• F) It contains sexually explicit images.

Rule C is especially problematic, because it means mailroom staff are equipped with the power to block books that talk about race, racism, and social justice movements. A book about how to make explosives is one thing, a book banned because it was written by a Black author is another. C also conflates strikes with riots and security threats—which are not the same thing. 

Perhaps the words of Alice Walker, Michelle Alexander, and Joyce King threaten to expose the unsettling connections between slavery and the systemic overpolicing of Black people in this country.

It’s striking to remember that in Narrative of the Life of Frederick Douglass, the book deemed inappropriate by the John B. Connally Unit, Douglass’ owner scolds his wife for teaching Douglass to read, because he thought literacy would inspire the desire for freedom.

The first signal that getting the books to Yazoo City, Mississippi, might be a problem occurred when our store’s owner went to the post office. After waiting in line for over an hour, we were told that the address didn’t come up. My manager was able to find the prison website and look up our customer’s brother by his inmate number. It looked like the 9 she had told us was actually supposed to be a 5, so my manager emailed the customer to confirm. I looked at the Google map of the cluster of prisons in Yazoo City and wondered which facility he was in.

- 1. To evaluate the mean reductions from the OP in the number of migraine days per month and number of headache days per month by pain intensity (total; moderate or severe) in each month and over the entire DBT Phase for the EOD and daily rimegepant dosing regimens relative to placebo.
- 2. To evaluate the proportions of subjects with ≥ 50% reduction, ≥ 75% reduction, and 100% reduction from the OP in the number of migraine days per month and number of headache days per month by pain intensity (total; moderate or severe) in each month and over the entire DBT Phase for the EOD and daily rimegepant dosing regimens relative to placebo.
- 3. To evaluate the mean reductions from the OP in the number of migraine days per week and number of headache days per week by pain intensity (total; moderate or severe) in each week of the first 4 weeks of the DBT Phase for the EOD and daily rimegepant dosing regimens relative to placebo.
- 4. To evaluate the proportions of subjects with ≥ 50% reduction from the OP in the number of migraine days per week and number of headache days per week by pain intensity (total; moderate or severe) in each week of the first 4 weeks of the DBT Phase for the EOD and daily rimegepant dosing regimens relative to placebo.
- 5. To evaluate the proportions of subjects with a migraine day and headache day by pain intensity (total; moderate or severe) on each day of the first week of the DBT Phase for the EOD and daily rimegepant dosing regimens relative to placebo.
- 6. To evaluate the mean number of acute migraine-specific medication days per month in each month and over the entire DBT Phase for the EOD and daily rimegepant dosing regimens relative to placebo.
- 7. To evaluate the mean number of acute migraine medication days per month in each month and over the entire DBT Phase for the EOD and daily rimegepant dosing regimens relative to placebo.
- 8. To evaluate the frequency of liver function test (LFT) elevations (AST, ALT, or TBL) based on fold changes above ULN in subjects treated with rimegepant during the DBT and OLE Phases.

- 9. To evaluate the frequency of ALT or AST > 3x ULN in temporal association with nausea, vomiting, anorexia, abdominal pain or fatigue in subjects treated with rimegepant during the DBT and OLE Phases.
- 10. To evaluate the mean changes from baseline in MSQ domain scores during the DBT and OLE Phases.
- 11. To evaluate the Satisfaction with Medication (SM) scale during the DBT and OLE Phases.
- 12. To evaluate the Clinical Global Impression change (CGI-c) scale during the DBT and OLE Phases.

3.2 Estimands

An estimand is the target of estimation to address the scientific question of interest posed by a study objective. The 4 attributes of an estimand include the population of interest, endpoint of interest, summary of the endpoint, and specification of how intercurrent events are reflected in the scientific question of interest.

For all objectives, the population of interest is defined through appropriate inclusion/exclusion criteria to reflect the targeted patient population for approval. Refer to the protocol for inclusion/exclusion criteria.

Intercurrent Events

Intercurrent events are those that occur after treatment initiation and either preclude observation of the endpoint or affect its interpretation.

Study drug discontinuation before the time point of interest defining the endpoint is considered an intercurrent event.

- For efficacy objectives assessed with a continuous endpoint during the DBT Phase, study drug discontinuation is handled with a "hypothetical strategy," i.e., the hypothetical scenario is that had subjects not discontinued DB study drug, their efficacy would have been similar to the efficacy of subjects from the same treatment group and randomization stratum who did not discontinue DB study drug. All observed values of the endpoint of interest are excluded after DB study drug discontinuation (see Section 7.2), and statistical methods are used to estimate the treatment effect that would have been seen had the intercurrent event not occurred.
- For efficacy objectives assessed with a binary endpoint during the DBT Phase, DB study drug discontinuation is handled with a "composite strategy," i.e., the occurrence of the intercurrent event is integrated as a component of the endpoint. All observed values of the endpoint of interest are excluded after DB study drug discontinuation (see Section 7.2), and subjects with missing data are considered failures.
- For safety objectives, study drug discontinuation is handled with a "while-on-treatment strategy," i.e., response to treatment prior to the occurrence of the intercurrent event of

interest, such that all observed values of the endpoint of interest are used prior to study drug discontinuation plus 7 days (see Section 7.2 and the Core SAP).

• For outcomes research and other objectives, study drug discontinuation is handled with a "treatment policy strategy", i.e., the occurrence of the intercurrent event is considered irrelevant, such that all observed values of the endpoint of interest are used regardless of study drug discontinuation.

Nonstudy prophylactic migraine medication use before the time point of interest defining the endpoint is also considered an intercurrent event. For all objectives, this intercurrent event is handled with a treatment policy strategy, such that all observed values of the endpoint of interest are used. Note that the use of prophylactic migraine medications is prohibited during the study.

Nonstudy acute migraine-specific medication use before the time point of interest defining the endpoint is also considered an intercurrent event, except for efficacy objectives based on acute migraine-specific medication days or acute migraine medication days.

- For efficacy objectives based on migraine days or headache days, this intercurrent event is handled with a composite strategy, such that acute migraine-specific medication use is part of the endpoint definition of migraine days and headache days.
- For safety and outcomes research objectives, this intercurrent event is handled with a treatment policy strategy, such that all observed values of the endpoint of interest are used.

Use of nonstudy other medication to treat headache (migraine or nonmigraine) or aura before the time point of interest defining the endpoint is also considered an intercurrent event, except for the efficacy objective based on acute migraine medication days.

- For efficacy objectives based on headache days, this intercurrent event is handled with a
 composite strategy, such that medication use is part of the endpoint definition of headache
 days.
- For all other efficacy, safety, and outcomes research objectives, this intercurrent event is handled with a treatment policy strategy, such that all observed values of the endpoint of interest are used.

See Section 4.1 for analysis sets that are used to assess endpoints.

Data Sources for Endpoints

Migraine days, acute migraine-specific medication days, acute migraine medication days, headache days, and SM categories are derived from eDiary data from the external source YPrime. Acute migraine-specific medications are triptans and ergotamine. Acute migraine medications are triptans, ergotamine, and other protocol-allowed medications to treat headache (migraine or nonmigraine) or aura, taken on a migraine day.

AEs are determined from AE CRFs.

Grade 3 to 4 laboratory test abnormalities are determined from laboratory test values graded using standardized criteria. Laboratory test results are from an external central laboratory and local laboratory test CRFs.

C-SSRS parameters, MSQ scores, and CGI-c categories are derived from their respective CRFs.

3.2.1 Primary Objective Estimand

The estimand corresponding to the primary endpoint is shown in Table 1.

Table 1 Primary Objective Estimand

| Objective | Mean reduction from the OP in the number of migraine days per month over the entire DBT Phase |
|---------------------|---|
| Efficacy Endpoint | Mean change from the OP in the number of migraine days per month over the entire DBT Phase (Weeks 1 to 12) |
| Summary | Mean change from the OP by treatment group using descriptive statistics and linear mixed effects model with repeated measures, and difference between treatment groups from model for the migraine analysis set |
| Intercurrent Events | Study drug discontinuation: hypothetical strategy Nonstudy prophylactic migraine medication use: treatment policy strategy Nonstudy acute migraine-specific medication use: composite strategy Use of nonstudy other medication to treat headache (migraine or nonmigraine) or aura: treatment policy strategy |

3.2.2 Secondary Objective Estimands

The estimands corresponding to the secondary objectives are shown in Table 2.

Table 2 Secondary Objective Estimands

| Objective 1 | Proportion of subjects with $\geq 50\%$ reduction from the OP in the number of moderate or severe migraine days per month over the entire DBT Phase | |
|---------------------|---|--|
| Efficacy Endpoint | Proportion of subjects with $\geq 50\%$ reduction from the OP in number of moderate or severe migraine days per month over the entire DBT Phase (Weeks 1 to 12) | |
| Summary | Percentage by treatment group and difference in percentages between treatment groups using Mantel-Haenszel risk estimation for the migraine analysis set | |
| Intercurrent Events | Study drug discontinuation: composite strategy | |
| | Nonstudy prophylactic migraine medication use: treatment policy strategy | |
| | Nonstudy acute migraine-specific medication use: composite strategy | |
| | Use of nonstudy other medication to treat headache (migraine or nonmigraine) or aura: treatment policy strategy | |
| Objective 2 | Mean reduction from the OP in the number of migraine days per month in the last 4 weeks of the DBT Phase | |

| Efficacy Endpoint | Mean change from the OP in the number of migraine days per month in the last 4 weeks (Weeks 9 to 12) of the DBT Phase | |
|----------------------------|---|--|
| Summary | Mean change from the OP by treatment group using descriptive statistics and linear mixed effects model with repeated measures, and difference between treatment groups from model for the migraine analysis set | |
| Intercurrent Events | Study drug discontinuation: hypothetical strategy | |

The prison’s website said that “inmates may receive magazines, hard, and paperback books from the publisher.” This also struck me as confusing. People don’t generally order books directly from a publisher like HarperCollins, they go to bookstores or order online. Book stores don’t even place orders from publishers, we order them through distributors (which are also sometimes publishers, such as Random House and Norton).

I wondered if the customer’s inscription counted. I also wondered if the rules vary from state to state, if Mississippi was different from Texas.

The website offered a link to a PDF with more information written in legalese: Finally, page 2 noted that at “all Bureau institutions, an inmate may receive hardcover publications and newspapers only from the publisher, from a book club, or from a bookstore.”